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splendid > reviews > 10/22/2003
Holly Golightly
Holly Golightly
Truly She Is None Other
Damaged Goods


Format Reviewed: CD

Soundclip: "Walk a Mile"

Buy me now
I don't know if Holly Golightly has seen Kevin Bacon's new film, but she was in a band with Billy Childish, who used to date Tracey Emin, who once did a piece called "Fighting For Love", and I own that. I also own Footloose.

Truly She Is None Other is nothing like Footloose, but it's the same sort of raw rock that ministers dismiss. The guitars sound dirty, the vocals are sultry, and the beats are like stockings soaked with spilled beer -- they have character, they smell sweet, and they want the listener to tear them asunder. Truly follow a line of similar roots-rocked albums, but it's Golightly's most genuine, dark-struttin' My Generation-type record to date ("Time will tell if I survive / I'd rather be dead than just pretend I'm alive"). She's the old-souled woman who would have made Brian Jones swoon, and she's in her element with guitar in hand, poised to deliver a Kinks cover.

"Tell Me Now So I Know" is probably the album's most revealing track, because Golightly's original songs compete against Johnny Cash, Sun, and the smokiest bars. You'll love them, as you do the sister songs they recall, but such tunes have as much style as drama, and style is unnecessary. "Tell Me Now" is young Kinks, bereft of the pouffy puffery. It's three minutes of sensual power, and Holly's voice is unbelievable. She lays the lyrics down over the chords like she's slept with them, and the band plays like they're in stereo for the first time. It rings like a historic moment.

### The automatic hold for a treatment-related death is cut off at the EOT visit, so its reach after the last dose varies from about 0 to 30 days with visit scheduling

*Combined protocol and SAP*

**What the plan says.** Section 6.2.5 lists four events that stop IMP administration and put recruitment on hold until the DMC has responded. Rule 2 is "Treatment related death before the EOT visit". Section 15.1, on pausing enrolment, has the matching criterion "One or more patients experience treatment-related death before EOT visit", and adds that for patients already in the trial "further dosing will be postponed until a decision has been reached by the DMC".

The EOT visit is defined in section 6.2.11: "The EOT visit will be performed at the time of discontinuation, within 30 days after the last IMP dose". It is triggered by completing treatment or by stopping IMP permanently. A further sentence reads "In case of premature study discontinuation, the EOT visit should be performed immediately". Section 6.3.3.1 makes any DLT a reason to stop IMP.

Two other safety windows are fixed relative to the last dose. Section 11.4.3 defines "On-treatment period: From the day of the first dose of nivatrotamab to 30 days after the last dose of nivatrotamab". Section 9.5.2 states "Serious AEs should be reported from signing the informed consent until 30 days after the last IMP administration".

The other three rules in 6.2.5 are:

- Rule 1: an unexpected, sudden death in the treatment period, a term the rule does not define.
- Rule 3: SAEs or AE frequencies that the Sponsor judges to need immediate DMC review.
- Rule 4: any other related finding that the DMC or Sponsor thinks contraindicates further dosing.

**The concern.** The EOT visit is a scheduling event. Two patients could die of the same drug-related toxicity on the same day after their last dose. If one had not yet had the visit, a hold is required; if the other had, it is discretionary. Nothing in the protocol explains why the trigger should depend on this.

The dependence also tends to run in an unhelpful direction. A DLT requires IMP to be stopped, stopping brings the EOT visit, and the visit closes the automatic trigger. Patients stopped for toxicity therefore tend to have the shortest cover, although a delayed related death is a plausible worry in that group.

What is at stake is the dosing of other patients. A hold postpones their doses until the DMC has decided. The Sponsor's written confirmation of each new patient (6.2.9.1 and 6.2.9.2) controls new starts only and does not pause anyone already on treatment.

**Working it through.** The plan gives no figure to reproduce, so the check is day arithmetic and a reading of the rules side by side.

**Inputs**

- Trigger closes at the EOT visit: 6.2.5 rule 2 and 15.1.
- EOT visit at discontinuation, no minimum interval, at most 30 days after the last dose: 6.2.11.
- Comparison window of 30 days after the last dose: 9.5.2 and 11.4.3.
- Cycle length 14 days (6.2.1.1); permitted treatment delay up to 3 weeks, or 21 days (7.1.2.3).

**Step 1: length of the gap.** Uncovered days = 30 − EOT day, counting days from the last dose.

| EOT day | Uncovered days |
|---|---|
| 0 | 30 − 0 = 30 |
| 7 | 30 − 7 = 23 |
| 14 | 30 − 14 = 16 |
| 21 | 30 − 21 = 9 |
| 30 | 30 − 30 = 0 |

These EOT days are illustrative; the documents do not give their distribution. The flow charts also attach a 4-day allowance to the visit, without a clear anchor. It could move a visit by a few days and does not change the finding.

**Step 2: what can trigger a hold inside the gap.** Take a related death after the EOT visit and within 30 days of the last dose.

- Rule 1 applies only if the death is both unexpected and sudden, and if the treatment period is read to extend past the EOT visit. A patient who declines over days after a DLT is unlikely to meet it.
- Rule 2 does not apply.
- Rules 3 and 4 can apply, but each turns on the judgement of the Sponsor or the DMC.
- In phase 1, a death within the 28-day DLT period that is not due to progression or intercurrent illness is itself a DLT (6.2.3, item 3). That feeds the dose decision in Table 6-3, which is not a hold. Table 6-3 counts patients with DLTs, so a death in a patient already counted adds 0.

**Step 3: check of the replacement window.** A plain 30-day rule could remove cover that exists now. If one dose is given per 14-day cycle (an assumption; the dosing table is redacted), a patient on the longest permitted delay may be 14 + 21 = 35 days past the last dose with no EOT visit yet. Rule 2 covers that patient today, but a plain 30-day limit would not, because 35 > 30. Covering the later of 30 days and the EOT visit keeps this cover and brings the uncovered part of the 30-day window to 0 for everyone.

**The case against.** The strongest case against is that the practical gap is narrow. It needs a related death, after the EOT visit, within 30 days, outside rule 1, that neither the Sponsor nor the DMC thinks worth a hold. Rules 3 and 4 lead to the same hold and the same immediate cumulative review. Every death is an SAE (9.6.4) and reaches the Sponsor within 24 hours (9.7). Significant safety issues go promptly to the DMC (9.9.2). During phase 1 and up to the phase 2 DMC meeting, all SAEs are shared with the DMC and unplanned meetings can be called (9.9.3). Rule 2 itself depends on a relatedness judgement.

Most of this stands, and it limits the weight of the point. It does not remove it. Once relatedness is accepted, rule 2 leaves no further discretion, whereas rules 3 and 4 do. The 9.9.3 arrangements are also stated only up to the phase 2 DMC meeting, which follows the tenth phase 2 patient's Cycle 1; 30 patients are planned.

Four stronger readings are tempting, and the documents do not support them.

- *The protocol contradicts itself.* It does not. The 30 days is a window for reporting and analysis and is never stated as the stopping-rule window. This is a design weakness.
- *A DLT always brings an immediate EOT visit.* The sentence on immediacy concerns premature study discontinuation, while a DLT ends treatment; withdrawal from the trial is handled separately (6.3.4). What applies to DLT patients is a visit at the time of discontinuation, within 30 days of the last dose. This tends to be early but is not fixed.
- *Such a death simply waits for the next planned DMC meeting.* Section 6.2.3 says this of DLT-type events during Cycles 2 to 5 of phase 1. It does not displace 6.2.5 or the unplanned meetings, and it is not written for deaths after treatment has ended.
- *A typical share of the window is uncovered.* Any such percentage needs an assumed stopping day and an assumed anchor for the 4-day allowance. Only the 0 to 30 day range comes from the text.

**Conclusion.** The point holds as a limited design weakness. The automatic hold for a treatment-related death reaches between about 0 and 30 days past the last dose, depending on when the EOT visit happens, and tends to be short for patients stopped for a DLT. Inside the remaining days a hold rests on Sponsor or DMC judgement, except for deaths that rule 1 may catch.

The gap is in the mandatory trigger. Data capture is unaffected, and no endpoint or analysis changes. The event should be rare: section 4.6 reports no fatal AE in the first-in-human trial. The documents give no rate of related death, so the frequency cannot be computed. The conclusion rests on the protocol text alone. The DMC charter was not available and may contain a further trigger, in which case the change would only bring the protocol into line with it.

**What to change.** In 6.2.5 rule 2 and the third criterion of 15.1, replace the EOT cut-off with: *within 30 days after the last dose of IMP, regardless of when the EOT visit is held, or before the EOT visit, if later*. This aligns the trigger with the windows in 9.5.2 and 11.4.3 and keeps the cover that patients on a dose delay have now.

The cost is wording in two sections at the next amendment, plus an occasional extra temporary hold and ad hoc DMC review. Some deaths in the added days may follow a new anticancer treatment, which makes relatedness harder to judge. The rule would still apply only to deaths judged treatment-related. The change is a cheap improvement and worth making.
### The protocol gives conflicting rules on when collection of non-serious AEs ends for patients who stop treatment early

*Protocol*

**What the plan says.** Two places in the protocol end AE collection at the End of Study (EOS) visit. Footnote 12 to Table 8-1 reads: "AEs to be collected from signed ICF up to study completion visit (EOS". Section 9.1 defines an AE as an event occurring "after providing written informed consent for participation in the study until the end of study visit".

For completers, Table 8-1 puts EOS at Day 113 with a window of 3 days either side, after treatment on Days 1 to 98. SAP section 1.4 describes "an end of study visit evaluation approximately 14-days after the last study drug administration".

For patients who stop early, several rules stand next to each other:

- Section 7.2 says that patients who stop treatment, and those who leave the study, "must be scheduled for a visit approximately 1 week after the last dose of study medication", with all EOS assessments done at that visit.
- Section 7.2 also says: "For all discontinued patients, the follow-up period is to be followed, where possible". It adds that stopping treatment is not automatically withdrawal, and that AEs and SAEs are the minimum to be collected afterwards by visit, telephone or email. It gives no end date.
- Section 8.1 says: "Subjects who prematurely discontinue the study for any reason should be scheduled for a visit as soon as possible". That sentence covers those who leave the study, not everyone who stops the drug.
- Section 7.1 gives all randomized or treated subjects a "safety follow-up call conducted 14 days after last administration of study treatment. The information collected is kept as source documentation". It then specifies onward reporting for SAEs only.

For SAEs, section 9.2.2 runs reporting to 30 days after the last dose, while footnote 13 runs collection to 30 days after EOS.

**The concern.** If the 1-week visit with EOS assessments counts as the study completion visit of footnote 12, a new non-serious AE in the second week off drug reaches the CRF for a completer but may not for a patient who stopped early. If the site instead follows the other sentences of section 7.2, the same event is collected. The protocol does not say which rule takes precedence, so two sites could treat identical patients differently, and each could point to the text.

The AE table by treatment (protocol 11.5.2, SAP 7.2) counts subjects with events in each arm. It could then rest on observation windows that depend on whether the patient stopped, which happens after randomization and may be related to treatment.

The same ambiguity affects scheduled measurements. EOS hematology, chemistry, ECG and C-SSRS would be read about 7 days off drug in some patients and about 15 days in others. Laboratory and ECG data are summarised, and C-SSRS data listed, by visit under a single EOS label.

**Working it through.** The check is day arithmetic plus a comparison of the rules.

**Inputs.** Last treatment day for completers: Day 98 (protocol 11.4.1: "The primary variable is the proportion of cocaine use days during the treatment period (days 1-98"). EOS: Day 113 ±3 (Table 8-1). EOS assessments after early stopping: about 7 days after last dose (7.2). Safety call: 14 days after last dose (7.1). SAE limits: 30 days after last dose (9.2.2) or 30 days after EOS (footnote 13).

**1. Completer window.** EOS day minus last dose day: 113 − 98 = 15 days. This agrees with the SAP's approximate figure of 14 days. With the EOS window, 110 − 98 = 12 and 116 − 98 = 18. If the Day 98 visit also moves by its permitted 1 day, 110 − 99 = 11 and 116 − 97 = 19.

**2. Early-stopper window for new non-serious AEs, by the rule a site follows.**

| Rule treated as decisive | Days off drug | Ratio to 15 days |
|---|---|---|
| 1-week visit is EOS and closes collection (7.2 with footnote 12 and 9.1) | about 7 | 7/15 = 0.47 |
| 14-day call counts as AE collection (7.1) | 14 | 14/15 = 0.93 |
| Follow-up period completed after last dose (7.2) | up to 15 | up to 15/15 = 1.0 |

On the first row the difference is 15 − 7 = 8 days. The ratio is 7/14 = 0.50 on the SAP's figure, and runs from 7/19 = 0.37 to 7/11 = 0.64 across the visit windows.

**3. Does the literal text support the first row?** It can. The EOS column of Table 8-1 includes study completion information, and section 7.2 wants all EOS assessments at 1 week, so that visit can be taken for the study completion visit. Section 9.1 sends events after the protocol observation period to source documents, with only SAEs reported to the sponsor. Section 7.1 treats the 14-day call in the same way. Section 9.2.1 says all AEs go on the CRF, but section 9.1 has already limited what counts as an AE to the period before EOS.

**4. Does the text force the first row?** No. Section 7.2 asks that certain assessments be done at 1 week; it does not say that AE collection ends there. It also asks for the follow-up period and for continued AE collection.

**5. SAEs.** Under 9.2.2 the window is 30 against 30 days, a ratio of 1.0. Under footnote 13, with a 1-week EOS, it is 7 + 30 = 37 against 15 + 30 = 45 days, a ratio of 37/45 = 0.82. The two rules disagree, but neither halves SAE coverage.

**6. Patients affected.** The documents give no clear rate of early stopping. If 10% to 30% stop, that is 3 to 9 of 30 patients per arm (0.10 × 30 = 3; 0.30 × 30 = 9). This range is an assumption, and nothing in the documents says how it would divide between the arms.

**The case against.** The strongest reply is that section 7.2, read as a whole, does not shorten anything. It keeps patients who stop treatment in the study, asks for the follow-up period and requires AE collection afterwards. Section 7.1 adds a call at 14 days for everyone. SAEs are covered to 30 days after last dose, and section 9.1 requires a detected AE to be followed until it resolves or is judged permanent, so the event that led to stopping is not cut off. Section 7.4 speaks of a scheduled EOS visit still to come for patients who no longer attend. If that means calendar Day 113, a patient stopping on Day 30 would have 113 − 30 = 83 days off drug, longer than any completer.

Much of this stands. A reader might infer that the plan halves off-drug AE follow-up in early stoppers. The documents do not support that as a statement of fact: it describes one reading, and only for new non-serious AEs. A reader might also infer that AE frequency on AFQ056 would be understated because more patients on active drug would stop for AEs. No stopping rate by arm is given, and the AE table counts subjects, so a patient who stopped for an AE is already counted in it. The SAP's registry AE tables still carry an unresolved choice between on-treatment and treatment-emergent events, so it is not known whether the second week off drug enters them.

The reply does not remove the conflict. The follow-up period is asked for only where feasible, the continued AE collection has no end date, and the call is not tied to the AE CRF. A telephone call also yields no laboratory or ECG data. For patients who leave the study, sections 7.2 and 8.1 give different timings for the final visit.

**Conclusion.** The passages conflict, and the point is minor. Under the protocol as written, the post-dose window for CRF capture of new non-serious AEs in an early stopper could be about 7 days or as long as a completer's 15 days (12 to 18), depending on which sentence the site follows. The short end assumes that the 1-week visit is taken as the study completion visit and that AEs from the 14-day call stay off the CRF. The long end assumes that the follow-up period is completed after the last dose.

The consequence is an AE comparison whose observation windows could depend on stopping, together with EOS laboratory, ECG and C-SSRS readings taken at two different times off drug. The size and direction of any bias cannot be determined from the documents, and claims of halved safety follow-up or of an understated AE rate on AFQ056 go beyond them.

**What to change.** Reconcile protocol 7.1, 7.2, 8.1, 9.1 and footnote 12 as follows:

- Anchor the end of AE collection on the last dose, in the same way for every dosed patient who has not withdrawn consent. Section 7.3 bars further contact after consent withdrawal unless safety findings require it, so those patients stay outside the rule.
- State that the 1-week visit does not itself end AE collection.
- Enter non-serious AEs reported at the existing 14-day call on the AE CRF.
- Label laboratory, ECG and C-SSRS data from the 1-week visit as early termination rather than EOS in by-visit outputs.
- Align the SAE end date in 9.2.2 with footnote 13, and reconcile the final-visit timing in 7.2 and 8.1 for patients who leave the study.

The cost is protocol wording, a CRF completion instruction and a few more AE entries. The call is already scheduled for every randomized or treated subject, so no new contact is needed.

Truly dismisses retro flavor in favor of well-seasoned attitude; Golightly's personality and vocals resonate so loudly that every song seems fresh. Five guitarists share six-string chores with Golightly, and each could have played with Elvis. All belt blues and soul from two chords, and make drummer Bruce Brand beat his drums to pieces to keep apace. It took a few listens to uncover my infatuation with Truly, as it's hard to adapt to a new record that's authentic rubber soul. Golightly proves that the past is malleable enough to accept her songs of the future as their own, and she makes that glorious cry -- "Rock and roll will never die!" -- come off like something substantial, mighty and real. Truly She Is None Other but the goods.



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